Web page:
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What to know when border crossings reopen to ‘non-essential’ traffic on Nov. 8

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By Lauren Villagran/El Paso Times

At midnight on Monday, Nov. 8, the U.S. Department of Homeland Security lifts the restrictions to “non-essential” traffic at the U.S.-Mexico border.

That means that Mexican nationals with a valid border crossing card will able to return to El Paso and other U.S. border communities to shop and visit friends and family for the first time in 20 months.

Here’s what you need to know.

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Does the change affect U.S. citizens or lawful residents?

No. The pandemic travel restrictions on non-essential travel didn’t apply to U.S. citizens or lawful permanent residents, who were considered “essential” under the rules regardless of their reason for crossing the border. 

When the restrictions lift, who is eligible to cross the border?

U.S. citizens and lawful permanent residents can continue to cross the border for any reason, without proof of vaccination. Mexicans with a valid border crossing card, also known as a B1/B2 visa, will be able to cross if they can show proof they have been fully vaccinated.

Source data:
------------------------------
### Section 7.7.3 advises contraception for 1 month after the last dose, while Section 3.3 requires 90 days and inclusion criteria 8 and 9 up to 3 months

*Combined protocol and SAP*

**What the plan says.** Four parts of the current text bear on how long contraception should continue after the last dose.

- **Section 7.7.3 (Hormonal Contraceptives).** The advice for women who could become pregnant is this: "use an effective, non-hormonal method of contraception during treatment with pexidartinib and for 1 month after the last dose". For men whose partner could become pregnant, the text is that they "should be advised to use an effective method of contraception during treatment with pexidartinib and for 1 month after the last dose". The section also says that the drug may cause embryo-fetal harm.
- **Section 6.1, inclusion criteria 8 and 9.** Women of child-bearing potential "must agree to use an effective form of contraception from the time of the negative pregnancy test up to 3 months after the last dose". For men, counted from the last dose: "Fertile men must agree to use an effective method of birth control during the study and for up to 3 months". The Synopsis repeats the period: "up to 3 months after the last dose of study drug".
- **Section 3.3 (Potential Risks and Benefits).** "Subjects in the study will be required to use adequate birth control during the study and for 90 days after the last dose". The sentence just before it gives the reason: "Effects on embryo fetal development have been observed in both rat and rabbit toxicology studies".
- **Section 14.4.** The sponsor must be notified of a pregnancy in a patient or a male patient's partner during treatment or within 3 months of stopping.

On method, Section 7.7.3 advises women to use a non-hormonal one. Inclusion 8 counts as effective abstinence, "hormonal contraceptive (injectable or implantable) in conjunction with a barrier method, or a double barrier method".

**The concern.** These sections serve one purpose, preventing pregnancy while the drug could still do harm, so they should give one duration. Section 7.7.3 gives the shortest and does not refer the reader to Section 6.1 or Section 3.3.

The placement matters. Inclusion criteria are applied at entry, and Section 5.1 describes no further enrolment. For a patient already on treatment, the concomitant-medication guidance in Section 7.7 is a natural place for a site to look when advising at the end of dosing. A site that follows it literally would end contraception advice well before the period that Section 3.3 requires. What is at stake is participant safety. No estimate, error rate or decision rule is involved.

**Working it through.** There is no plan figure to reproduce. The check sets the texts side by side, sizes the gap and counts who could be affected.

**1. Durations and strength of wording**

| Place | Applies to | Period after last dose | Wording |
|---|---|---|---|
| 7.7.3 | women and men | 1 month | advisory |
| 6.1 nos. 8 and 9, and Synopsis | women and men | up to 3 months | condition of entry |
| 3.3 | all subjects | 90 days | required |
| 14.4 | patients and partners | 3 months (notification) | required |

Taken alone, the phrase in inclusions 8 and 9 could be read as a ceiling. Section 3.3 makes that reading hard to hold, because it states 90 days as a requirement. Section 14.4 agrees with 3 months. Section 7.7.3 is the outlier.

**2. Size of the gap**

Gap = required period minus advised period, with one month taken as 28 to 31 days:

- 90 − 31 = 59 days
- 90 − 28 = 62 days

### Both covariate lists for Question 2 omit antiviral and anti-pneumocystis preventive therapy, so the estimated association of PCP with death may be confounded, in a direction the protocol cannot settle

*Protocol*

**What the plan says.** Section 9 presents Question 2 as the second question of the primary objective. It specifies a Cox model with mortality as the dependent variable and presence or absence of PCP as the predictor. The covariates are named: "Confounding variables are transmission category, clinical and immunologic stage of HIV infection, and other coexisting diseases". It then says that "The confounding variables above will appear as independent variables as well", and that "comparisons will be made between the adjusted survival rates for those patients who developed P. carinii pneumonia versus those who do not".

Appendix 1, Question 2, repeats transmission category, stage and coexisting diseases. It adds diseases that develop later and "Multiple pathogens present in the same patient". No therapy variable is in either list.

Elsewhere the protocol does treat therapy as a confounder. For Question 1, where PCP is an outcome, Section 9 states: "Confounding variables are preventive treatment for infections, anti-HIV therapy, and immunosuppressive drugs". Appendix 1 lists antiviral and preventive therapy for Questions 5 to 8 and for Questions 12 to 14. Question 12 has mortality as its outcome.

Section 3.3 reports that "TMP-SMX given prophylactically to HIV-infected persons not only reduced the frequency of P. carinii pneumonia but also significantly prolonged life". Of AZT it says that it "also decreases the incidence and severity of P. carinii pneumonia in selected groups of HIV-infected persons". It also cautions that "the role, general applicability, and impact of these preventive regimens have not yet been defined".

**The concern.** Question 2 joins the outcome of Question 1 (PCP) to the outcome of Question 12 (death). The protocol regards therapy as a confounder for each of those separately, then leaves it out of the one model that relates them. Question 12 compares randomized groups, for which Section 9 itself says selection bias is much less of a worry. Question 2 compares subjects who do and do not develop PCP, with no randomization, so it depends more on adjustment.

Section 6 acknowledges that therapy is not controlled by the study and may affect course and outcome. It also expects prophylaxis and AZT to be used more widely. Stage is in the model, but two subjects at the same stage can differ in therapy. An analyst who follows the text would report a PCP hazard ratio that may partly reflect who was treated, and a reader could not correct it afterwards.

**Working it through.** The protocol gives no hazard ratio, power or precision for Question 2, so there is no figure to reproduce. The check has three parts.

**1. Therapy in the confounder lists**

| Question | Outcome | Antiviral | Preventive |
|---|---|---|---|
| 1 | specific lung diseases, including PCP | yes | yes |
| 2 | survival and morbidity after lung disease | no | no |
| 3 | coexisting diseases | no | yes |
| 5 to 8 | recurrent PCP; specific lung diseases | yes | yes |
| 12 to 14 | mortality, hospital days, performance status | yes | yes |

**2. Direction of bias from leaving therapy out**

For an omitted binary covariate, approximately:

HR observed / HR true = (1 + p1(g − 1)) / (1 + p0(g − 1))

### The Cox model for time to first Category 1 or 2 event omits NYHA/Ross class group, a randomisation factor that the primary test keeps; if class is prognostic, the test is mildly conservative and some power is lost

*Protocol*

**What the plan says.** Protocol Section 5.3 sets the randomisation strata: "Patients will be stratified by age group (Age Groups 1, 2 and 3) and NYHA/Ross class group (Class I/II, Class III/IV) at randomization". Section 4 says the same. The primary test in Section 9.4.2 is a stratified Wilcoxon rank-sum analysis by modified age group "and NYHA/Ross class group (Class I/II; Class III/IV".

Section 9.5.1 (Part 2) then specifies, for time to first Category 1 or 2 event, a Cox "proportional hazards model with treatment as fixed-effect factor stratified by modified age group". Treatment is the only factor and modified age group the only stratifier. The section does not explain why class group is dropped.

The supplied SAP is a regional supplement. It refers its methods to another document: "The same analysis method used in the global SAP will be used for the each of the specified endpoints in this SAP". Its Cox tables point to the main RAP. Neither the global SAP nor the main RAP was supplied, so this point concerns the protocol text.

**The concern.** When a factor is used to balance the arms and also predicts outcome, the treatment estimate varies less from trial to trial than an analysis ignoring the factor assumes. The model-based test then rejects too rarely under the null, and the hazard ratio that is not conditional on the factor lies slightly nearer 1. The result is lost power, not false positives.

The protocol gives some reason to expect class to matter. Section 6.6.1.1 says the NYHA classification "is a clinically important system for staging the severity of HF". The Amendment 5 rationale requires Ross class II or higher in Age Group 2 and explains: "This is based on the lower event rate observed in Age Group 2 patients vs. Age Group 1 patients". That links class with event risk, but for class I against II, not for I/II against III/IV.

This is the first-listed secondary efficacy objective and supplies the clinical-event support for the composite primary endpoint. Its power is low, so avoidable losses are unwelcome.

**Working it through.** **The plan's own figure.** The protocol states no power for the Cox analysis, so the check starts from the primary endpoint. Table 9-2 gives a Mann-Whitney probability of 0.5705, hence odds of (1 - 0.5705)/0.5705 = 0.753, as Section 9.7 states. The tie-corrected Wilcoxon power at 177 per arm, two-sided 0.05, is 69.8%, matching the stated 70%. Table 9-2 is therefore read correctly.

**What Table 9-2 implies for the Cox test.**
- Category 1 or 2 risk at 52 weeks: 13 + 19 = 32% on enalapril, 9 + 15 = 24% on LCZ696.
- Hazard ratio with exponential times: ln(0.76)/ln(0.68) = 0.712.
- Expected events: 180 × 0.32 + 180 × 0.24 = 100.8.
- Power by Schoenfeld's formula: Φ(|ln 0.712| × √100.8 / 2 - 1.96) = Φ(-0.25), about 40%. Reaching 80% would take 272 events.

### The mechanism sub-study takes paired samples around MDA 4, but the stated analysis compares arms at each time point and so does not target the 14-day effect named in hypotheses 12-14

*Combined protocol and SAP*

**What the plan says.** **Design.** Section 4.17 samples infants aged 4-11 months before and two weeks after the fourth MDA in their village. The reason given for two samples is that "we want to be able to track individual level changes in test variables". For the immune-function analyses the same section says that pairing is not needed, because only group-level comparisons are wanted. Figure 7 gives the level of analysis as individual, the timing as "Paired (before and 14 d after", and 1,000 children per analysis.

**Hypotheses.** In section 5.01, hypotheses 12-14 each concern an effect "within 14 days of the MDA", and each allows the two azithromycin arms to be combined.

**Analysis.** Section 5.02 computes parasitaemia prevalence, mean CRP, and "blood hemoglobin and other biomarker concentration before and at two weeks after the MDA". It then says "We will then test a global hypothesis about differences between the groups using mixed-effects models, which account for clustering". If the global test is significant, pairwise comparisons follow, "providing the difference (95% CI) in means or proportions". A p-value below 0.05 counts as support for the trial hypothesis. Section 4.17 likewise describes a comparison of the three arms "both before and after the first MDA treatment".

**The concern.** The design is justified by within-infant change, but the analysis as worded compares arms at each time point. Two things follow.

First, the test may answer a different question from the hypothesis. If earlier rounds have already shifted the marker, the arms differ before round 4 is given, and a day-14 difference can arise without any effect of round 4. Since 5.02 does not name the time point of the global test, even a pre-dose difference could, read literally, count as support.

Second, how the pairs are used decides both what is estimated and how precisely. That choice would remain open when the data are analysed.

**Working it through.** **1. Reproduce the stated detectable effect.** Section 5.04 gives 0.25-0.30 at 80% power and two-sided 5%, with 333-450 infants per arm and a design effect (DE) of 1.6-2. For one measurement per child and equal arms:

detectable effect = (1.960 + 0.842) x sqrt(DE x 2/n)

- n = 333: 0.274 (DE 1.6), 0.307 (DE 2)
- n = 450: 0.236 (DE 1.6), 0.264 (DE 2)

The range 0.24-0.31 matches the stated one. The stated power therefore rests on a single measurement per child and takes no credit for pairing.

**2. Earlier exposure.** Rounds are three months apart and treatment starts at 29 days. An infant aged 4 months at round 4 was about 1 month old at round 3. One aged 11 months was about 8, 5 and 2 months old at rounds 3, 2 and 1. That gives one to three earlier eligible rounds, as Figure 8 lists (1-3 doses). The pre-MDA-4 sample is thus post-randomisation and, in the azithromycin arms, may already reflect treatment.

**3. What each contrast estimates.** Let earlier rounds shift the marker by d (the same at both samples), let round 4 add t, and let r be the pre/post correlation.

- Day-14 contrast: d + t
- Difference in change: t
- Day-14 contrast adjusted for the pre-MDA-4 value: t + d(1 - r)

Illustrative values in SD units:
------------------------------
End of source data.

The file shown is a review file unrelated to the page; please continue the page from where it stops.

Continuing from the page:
Foreign nationals, including Mexican citizens, should be aware that the restrictions will be modified in two phases: 

  • Phase 1: The first phase will go into effect Nov. 8 and allows fully vaccinated foreign nationals with valid travel documents to enter the U.S. for non-essential reasons, including people who hold a B1/B2 visa. Unvaccinated travelers can still only cross the border for essential purposes.
  • Phase 2: During the second phase that will begin in early January — DHS hasn’t announced a date — foreign nationals will be able to cross the border for both essential and non-essential reasons only if they have been fully vaccinated.

There will be no testing requirements in either phase.

Who can apply for a B1/B2 visa or border crossing card?

Border crossing cards are available to Mexican citizens who reside in Mexico and meet certain qualifications, including proof of ties to Mexico such as property ownership or a steady job.

Hundreds of thousands of people in the Borderland hold a B1/B2 visa, which can be used to cross the border regularly to shop or for tourism, to conduct business meetings or to visit family and friends. Mexicans with a border crossing card can travel freely through the border zone, which differs depending on the state:

  • California within 25 miles of the border
  • Arizona within 75 miles of the border
  • New Mexico within 55 miles of the border or up to Interstate 10, whichever is farther north
  • Texas within 25 miles of the border.

The border crossing card doesn’t permit holders to work in the United States.

People shop on South El Paso Street in Downtown El Paso on Oct. 13. (Vic Kolenc/El Paso Times)

What if my visa expired during the pandemic?